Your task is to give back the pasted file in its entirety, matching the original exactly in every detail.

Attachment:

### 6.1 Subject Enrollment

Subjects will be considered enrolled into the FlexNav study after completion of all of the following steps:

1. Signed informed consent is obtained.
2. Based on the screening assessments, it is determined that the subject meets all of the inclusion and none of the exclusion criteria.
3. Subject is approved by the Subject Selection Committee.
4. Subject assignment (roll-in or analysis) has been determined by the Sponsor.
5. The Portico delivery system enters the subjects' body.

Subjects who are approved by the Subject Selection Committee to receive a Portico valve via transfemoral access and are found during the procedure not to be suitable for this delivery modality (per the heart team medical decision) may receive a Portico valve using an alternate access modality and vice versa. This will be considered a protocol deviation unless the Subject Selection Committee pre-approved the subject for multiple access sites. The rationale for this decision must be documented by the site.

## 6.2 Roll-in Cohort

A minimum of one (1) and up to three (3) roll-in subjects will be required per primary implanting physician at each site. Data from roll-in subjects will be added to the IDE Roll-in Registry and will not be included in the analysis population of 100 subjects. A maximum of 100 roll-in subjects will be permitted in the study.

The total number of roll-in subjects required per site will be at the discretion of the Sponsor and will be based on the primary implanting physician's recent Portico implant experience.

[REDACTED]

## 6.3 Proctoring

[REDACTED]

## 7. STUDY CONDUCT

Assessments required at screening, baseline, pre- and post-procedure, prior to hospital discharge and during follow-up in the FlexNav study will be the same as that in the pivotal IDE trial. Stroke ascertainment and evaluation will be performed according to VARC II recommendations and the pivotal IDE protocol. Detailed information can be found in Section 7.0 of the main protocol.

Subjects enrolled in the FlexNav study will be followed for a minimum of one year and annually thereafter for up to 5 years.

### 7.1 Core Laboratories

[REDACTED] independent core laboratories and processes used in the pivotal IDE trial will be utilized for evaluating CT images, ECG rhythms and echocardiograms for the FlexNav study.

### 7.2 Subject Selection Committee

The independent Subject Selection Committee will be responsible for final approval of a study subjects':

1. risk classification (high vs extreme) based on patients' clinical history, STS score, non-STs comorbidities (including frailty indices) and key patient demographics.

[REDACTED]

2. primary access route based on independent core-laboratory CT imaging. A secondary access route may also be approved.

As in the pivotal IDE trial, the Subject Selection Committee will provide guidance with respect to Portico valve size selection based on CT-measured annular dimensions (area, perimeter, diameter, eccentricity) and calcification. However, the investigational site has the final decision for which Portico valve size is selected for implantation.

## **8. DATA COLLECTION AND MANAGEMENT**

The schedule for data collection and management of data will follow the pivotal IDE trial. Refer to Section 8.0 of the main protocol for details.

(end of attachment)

### 6.1 Subject Enrollment

Subjects will be considered enrolled into the FlexNav study after completion of all of the following steps:

1. Signed informed consent is obtained.
2. Based on the screening assessments, it is determined that the subject meets all of the inclusion and none of the exclusion criteria.
3. Subject is approved by the Subject Selection Committee.
4. Subject assignment (roll-in or analysis) has been determined by the Sponsor.
5. The Portico delivery system enters the subjects' body.

Subjects who are approved by the Subject Selection Committee to receive a Portico valve via transfemoral access and are found during the procedure not to be suitable for this delivery modality (per the heart team medical decision) may receive a Portico valve using an alternate access modality and vice versa. This will be considered a protocol deviation unless the Subject Selection Committee pre-approved the subject for multiple access sites. The rationale for this decision must be documented by the site.

## 6.2 Roll-in Cohort

A minimum of one (1) and up to three (3) roll-in subjects will be required per primary implanting physician at each site. Data from roll-in subjects will be added to the IDE Roll-in Registry and will not be included in the analysis population of 100 subjects. A maximum of 100 roll-in subjects will be permitted in the study.

The total number of roll-in subjects required per site will be at the discretion of the Sponsor and will be based on the primary implanting physician's recent Portico implant experience.

[REDACTED]

## 6.3 Proctoring

[REDACTED]

## 7. STUDY CONDUCT

Assessments required at screening, baseline, pre- and post-procedure, prior to hospital discharge and during follow-up in the FlexNav study will be the same as that in the pivotal IDE trial. Stroke ascertainment and evaluation will be performed according to VARC II recommendations and the pivotal IDE protocol. Detailed information can be found in Section 7.0 of the main protocol.

Subjects enrolled in the FlexNav study will be followed for a minimum of one year and annually thereafter for up to 5 years.

### 7.1 Core Laboratories

[REDACTED] independent core laboratories and processes used in the pivotal IDE trial will be utilized for evaluating CT images, ECG rhythms and echocardiograms for the FlexNav study.

### 7.2 Subject Selection Committee

The independent Subject Selection Committee will be responsible for final approval of a study subjects':

1. risk classification (high vs extreme) based on patients' clinical history, STS score, non-STs comorbidities (including frailty indices) and key patient demographics.

[REDACTED]

2. primary access route based on independent core-laboratory CT imaging. A secondary access route may also be approved.

As in the pivotal IDE trial, the Subject Selection Committee will provide guidance with respect to Portico valve size selection based on CT-measured annular dimensions (area, perimeter, diameter, eccentricity) and calcification. However, the investigational site has the final decision for which Portico valve size is selected for implantation.

## **8. DATA COLLECTION AND MANAGEMENT**

The schedule for data collection and management of data will follow the pivotal IDE trial. Refer to Section 8.0 of the main protocol for details.